Computer programming would not be the same without algorithms. Without algorithms, computer programming may not even exist. Computers only know what to do because of algorithms.
Algorithms help us to build more efficient code and solve specific problems in programming. They can help us in a lot of different situations.
Algorithms are very easy to understand, theyâ€™re not dependent on any specific language, even people who are not developers can learn algorithms easily.
As MathVault defined, algorithms are:
A finite series of well-defined, computer-implementable instructions to solve a specific set of computable problems. It takes a finite amount of initial input(s), processes them unambiguously at each operation, before returning its outputs within a finite amount of time.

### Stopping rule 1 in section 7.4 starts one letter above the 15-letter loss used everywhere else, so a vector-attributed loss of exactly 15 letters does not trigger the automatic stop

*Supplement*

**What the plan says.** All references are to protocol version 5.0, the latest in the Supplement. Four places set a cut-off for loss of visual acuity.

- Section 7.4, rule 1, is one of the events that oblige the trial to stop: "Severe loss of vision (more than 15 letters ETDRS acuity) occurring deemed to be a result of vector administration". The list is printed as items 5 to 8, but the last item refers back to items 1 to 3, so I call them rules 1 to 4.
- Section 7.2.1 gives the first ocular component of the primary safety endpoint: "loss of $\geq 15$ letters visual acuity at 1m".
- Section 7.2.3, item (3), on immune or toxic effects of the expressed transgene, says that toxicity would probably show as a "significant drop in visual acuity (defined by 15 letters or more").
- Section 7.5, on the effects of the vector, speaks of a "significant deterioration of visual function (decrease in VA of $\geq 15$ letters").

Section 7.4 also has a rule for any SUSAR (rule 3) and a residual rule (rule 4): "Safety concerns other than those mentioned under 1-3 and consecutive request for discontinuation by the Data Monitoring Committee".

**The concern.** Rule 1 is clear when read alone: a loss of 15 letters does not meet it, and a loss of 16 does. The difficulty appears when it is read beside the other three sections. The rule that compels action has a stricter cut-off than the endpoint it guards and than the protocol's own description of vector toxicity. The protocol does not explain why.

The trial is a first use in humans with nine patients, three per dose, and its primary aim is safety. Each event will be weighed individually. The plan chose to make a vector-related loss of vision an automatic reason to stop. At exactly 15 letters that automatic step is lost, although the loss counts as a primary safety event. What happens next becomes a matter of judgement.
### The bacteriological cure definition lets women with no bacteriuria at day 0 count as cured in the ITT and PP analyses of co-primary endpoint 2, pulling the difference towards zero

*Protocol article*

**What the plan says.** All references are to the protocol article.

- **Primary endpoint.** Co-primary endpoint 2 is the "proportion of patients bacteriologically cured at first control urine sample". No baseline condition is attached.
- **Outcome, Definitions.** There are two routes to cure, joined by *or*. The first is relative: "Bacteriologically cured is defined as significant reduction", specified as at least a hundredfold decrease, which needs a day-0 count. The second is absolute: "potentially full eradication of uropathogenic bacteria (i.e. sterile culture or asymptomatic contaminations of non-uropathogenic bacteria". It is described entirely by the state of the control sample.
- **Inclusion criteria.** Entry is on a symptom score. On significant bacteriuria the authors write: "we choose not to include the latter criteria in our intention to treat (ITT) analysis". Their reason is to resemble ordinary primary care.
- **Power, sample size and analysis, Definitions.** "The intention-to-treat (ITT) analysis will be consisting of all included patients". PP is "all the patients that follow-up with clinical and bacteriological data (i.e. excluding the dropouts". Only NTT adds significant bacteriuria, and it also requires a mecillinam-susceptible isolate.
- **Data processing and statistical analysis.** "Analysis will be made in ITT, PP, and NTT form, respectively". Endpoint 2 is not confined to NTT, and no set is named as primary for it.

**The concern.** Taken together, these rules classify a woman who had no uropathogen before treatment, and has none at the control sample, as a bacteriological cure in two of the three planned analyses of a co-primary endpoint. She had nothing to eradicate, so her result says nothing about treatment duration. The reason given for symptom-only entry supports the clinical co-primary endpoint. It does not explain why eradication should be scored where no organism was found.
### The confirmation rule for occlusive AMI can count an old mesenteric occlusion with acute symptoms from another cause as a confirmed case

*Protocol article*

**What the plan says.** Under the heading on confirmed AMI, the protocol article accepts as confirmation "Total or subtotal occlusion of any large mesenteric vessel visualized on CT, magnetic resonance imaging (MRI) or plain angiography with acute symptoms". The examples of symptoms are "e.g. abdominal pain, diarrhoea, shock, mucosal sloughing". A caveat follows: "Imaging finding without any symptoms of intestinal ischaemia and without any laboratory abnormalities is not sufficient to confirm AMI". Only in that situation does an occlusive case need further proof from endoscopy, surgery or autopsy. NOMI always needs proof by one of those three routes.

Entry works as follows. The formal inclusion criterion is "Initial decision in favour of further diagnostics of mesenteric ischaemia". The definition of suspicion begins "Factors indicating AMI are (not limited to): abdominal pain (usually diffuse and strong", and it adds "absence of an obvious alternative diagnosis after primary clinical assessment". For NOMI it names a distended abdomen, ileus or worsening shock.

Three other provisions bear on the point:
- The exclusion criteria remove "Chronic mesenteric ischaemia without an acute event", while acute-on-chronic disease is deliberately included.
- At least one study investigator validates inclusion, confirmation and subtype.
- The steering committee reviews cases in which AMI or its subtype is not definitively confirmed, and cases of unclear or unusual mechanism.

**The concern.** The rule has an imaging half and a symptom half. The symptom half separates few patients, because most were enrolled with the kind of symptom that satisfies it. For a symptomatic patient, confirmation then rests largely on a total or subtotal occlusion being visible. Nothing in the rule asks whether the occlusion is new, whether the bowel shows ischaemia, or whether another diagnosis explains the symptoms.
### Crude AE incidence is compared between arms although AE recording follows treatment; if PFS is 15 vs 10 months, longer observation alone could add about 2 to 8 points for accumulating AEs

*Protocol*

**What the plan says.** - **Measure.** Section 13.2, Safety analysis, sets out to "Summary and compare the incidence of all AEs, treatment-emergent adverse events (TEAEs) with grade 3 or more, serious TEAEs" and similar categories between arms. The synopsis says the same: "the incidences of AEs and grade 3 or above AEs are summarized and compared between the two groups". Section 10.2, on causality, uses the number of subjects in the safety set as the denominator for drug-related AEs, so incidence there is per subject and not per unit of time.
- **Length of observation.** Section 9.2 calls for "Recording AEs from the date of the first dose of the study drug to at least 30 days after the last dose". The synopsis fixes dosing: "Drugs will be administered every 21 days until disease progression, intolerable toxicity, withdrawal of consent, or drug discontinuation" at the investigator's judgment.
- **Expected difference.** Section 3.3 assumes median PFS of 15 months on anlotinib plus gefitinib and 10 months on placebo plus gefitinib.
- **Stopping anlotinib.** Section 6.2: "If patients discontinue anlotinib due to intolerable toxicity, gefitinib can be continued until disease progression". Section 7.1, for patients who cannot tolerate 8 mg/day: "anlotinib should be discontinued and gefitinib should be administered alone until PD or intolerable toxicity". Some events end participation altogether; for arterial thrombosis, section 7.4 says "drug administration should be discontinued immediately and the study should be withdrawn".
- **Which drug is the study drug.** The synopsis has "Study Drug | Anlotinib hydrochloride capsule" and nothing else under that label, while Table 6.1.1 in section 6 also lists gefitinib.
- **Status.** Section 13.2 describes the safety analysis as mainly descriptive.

We are using algorithms in everything. Software, applications, frameworks, libraries, etc. all have some algorithms running under the hood helping solve problems and improve performance. They are also talked about in developer interviews, to know how a developer thinks and handles logic.
Imagine a person that likes to play guitar, this person knows very well how to play a few songs but they donâ€™t know a lot of music theory. Learning about music theory before playing an instrumental is not mandatory, but it will certainly help you to understand a few important concepts that need to be known. It will show another universe of music to this person, how music exactly works, how to play the right notes, etc.